Washington (CNN) - Back in 2006, as a Republican governor in a deep blue state, Mitt Romney signed into law a health care plan that would insure almost every resident of Massachusetts. At the time, it was praised by supporters of health care reform as a landmark achievement for the then-governor. The lynchpin of "Romneycare" was an insurance mandate that required the people of Massachusetts to get health insurance.
In an interview with CNN in 2009, as Washington was debating President Barack Obama's health care proposal, Romney said portions of the Massachusetts law could serve as a model for the country.
"I think there are a number of features in the Massachusetts plan that could inform Washington on ways to improve health care for all Americans," Romney told CNN. "The fact that we were able to get people insured without a government option is a model I think they can learn from."
When the president signed his health care plan into law, it no longer had a "public option." But it did have an insurance mandate, something many conservative Tea Party Republicans view as unconstitutional.
The insurance mandate in "Romneycare" wasn't a major liability in the governor's first presidential run in 2008 because "Obamacare" wasn't born yet.
With Romney now weighing another race for the White House, the former governor is crafting a new defense of his health care law. At a speech before Republican voters in New Hampshire over the weekend, Romney insisted his plan was designed for Massachusetts, not the country.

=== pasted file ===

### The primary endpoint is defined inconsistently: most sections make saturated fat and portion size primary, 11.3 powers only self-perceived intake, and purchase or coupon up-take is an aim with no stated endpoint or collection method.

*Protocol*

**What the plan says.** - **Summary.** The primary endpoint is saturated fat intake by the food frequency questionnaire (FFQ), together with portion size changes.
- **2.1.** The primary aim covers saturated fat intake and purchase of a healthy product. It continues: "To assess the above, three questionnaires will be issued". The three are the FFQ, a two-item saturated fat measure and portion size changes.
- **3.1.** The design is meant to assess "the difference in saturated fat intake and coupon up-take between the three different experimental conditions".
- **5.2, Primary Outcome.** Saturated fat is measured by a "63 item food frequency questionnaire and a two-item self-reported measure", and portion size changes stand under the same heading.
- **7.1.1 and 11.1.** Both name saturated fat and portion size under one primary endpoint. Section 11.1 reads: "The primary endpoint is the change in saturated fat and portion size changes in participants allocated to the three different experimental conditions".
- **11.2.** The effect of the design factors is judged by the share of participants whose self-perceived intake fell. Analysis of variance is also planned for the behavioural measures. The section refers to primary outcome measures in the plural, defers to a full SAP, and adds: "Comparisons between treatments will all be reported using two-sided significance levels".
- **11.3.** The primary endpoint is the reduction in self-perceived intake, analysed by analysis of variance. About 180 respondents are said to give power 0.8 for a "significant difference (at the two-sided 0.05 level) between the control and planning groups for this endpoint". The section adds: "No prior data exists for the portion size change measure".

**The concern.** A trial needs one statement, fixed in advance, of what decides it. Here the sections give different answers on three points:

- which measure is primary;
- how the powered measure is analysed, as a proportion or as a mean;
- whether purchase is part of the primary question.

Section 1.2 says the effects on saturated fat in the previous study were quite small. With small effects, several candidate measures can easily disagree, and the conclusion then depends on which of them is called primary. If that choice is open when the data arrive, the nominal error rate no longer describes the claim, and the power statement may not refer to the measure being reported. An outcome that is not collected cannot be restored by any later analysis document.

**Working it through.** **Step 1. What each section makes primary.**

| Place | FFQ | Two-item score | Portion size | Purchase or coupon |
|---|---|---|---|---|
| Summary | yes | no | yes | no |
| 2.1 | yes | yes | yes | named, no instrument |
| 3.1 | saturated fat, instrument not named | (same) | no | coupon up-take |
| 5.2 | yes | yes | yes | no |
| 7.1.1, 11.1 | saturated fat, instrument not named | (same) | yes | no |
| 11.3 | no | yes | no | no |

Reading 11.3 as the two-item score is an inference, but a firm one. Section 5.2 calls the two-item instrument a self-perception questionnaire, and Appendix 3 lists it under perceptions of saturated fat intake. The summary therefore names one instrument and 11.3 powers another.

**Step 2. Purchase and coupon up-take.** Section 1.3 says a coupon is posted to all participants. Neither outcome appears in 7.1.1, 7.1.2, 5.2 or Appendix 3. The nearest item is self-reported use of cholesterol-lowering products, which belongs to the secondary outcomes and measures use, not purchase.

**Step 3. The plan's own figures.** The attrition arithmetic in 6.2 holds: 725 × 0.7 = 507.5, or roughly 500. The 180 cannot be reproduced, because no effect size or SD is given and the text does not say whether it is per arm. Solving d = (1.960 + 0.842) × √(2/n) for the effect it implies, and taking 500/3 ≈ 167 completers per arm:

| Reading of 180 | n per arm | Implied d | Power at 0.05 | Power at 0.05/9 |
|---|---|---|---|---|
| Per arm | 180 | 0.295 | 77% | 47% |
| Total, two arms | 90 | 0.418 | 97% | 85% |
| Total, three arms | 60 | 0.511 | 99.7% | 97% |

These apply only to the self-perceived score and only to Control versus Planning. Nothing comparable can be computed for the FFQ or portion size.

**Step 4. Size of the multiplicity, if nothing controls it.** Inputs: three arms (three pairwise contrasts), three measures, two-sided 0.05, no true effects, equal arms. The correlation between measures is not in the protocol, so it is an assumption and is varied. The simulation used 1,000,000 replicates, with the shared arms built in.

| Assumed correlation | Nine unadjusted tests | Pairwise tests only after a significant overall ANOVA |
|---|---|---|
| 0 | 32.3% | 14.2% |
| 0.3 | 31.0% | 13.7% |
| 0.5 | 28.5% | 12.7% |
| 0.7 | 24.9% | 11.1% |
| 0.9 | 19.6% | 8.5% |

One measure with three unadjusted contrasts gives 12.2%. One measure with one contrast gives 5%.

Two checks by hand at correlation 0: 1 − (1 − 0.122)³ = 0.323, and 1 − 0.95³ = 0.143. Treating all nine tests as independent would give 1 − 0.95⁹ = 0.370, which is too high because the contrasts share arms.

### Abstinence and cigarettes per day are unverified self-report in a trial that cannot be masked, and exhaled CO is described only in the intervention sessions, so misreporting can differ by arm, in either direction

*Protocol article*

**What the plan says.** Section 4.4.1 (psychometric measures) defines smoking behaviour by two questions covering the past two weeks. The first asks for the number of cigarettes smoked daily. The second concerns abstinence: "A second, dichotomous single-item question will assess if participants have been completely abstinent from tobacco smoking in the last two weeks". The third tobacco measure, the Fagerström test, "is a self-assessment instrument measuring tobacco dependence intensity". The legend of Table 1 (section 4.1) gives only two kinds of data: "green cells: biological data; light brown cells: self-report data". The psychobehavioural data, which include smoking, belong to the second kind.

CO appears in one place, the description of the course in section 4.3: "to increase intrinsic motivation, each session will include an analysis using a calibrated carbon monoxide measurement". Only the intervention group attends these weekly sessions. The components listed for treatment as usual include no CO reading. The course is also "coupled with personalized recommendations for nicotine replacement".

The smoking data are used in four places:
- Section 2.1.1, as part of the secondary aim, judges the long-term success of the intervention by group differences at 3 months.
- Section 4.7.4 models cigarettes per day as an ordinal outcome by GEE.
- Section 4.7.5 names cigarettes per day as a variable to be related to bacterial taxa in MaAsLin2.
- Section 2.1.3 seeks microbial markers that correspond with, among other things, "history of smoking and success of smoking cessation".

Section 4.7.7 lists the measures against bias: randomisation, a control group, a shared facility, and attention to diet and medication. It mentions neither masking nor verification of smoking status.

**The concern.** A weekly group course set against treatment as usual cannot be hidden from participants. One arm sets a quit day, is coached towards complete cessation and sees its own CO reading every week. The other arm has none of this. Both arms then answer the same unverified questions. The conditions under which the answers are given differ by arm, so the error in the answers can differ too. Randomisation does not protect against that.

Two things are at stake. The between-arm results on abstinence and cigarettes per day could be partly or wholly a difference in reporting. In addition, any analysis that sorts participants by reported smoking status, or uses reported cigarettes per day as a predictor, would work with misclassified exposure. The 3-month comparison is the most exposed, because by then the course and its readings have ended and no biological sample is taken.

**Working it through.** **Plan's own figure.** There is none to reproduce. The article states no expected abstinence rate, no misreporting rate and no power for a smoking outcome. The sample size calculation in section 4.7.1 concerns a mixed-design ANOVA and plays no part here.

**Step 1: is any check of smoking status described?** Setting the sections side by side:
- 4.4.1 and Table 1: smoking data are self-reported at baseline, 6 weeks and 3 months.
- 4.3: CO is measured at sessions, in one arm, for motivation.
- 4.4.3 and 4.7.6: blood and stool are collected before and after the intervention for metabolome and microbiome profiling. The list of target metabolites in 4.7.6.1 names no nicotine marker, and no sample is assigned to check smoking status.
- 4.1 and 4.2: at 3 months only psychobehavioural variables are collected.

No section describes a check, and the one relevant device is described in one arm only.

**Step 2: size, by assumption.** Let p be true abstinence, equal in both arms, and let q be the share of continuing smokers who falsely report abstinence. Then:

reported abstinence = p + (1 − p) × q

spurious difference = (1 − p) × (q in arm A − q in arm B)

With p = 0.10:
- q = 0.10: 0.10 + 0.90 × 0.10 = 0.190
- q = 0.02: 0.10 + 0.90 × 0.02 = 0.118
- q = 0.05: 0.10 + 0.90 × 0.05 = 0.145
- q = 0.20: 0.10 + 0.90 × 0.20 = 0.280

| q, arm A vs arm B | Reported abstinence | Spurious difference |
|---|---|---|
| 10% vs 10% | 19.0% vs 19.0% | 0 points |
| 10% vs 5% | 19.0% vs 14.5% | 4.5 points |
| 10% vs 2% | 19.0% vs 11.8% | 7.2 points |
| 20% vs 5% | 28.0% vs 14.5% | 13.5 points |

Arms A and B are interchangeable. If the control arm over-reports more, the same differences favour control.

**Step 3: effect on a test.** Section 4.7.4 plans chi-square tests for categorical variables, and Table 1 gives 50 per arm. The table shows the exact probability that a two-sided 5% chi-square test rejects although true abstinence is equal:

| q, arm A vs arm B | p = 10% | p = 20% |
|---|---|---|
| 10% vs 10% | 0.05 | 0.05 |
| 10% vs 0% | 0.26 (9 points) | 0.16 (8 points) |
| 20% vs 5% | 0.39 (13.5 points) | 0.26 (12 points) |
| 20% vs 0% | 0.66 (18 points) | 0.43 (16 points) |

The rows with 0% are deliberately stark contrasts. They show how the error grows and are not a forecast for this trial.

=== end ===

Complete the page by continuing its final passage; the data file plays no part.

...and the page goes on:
"Our approach was a state plan intended to address problems that were in many ways unique to Massachusetts," Romney said in his weekend address. "Our experiment wasn't perfect. Some things worked. Some didn't. And some things I'd change. One thing I would never do is to usurp the constitutional power of states with a one-size-fits-all federal takeover."
But in that 2009 interview, Romney clearly defended the mandate, referring to it as a "requirement" that allowed Massachusetts residents to secure a "tax exemption." In other words, if they didn't sign up for health insurance, residents would get hit with a tax.
"In order to get a tax exemption that you would normally get, you gotta have health insurance because we want everybody in the system. No more free riders. Everybody is part of the plan. And that way, we get the costs down. We let people know that they never have to worry about losing their coverage," Romney said in the interview.
Should Romney get the GOP nomination, Democrats hope "Romneycare" will soften opposition among independents and moderate Republicans to the president's health care law. How can you be mad at the president, Democrats will ask, when Romney did the same thing?
President Obama previewed the line of attack in a recent speech to the nation's governors who'd like to see some flexibility in implementing health care reform.
"In fact, I agree with Mitt Romney, who recently said he's proud of what he accomplished on health care in Massachusetts and supports giving states the power to determine their own health care solutions," Obama said.
There are signs the issue could dog Romney well into the 2012 primary season, much as Hillary Clinton's vote to authorize the Iraq War hampered her run among some 2008 Democratic voters.
In his new book, "A Simple Government," former Arkansas Gov. Mike Huckabee has a one-liner ready to go.
"It could be argued that if RomneyCare were a patient, the prognosis would be dismal," Huckabee writes.